In 1688 the first English sailor arrived - William Dampier. He didn't actually add to the map :
But he did land, and described the local inhabitants unflatteringly : "The poor winking people of New Holland" who are "the miserablest people in the world" differing "but little from ye brutes."
One thing that hasn't changed much since Dampier visited is the flies ! "The eyelids [were] always half closed to keep the flies out of their eyes, they being so troublesome, that no fanning would keep them from coming to one's face, and without the assistance of both hands to keep them off ... they will creep into one's nostrils and mouth too, if the lips are not shut very close."
Here is a Terrarum Orbis from 1689 :
The first recorded Europeans to visit the Swan River (where Perth is now located) were Willem de Vlamingh and crew in 1697, here is his map of the Western Australia coast (turned a right angle to make North upwards) :
Rottnest, Garden Island, and the Swan River inlet are shown at bottom right (and in the inserts.)
He also explored and named Rottnest Island ('Rattennest' meaning Rat's Nest, thinking quokkas were rats.) He described Rottnest glowingly :
"I had great pleasure in admiring this island, which is very attractive, and where it seems to me that nature has denied nothing to make it pleasurable beyond all islands I have ever seen, being very well provided for man's well-being, with timber, stone, and lime for building him houses, only lacking ploughmen to fill these fine plains. There is plentiful salt, and the coast is full of fish. Birds make themselves heard with pleasant song in these scented groves. So I believe that of the many people who seek to make themselves happy, there are many who would scorn the fortunes of our country for the choice of this one here, which would seem a paradise on earth".
Vlamingh sailed north to find Dirk Hartog's plate, left 80 years earlier. It was still there, now fallen to the ground. Vlamingh replaced Dirk Hartog's plate with a new plate containing both the original words, and his own :
Here is what the text says :
Half a century passed ...
In 1753 Bellin drew Australia with an imaginary east coast like this :
Sailing the Endeavour in the South Pacific to observe the 1769 Venus transit of the Sun, Capt James Cook opened his secret sealed orders - which instructed him south to find the east coast of Terra Australis. He filled in nearly all the blanks (helped with the latest hi-tech device called the plane-table) :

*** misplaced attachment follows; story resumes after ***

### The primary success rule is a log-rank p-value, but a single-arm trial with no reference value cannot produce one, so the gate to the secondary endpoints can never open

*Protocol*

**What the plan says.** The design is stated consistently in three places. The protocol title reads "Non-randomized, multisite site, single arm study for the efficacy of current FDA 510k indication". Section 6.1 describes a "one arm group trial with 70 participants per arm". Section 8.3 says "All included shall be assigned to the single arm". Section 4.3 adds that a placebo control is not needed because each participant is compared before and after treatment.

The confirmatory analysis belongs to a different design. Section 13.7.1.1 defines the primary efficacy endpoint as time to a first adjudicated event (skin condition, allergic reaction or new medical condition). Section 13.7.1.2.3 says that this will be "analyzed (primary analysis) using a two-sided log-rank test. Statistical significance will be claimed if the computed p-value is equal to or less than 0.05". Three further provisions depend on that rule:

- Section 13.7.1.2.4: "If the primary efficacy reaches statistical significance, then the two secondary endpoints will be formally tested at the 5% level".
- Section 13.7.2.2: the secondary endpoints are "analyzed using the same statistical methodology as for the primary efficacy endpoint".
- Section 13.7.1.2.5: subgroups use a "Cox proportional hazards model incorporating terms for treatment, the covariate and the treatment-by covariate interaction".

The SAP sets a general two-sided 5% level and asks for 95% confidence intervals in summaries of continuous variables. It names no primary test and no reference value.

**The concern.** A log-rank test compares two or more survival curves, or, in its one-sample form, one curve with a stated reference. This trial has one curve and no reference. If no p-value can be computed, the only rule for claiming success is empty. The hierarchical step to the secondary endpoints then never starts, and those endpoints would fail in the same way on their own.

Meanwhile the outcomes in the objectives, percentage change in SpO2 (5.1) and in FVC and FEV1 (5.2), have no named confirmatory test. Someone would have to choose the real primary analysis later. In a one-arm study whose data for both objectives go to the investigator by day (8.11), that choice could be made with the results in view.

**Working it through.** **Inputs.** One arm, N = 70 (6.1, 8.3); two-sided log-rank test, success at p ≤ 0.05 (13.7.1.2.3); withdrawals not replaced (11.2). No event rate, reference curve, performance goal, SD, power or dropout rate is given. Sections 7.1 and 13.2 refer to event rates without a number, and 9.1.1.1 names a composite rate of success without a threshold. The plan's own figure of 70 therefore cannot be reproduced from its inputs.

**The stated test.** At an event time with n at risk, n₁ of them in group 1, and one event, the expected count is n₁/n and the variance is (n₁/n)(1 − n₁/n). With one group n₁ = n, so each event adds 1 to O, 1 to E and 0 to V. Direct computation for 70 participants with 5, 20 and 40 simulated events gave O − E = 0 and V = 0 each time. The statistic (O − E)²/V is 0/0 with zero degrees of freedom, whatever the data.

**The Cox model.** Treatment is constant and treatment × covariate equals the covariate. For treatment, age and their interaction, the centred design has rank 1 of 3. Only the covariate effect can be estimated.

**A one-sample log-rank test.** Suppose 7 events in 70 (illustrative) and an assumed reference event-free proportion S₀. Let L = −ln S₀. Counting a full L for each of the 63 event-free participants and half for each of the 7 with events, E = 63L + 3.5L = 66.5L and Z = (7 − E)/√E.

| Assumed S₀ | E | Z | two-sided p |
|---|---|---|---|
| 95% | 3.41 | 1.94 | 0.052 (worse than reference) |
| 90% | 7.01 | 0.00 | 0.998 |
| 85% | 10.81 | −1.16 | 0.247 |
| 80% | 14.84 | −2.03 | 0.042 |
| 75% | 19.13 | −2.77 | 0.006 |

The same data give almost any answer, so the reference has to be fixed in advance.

His discoveries on that first voyage contributed much to the map, and in 1782 Janvier produced this world map :
In 1784, H. Roberts of the Royal Navy made this magnificent world map :
Here is the resulting map of Australia in 1787, with the east now named 'New South Wales' :
No longer able to send convicts to the Thirteen Colonies in North America (due to their war for independence), Britain sailed a fleet of eleven ships to New South Wales :
Here is an interesting southern map from 1789 by Cassini :
All that remains unknown e.g. to Dunn in 1794 is some of southern Australia :
In 1800 Napoleon Bonaparte sent a scientific exploration team to Australia under Baudin and Hamelin, including Freycinet and Leseur. They mapped the remaining blank coast (naming it Napoleon's Land) in the south, and explored the west coast too.
Freycinet discovered Vlamingh's plate from a century earlier and took it back to their ship. But Hamelin insisted it remain in place and ordered Freycinet to replace it. But a dark desire was enkindled in Freycinet that day.
Meanwhile, Flinders in the Investigator from England was also exploring the remaining coastlines of Australia, and in fact the two expeditions encountered each other in 1802 in Encounter Bay. They exchanged notes and sailed on.
Completing his map, Flinders attempted to return with it to England - but war had broken out again and he found himself imprisoned in French Mauritius for some years.
In 1803, now a lieutenant, Freycinet was given command of a small schooner the Casuarina to continue the French expedition. Passing north again along the west coast, Freycinet stopped at Point Inscription and took Vlamingh's plate. It returned to France where it disappeared.
Freycinet's complete map of Australia was the first to be printed :
Shortly afterwards, Flinder's map was published :
During the chaos of WW2, the long-lost plate of Vlamingh was found in France. It was returned to Western Australia in 1950.
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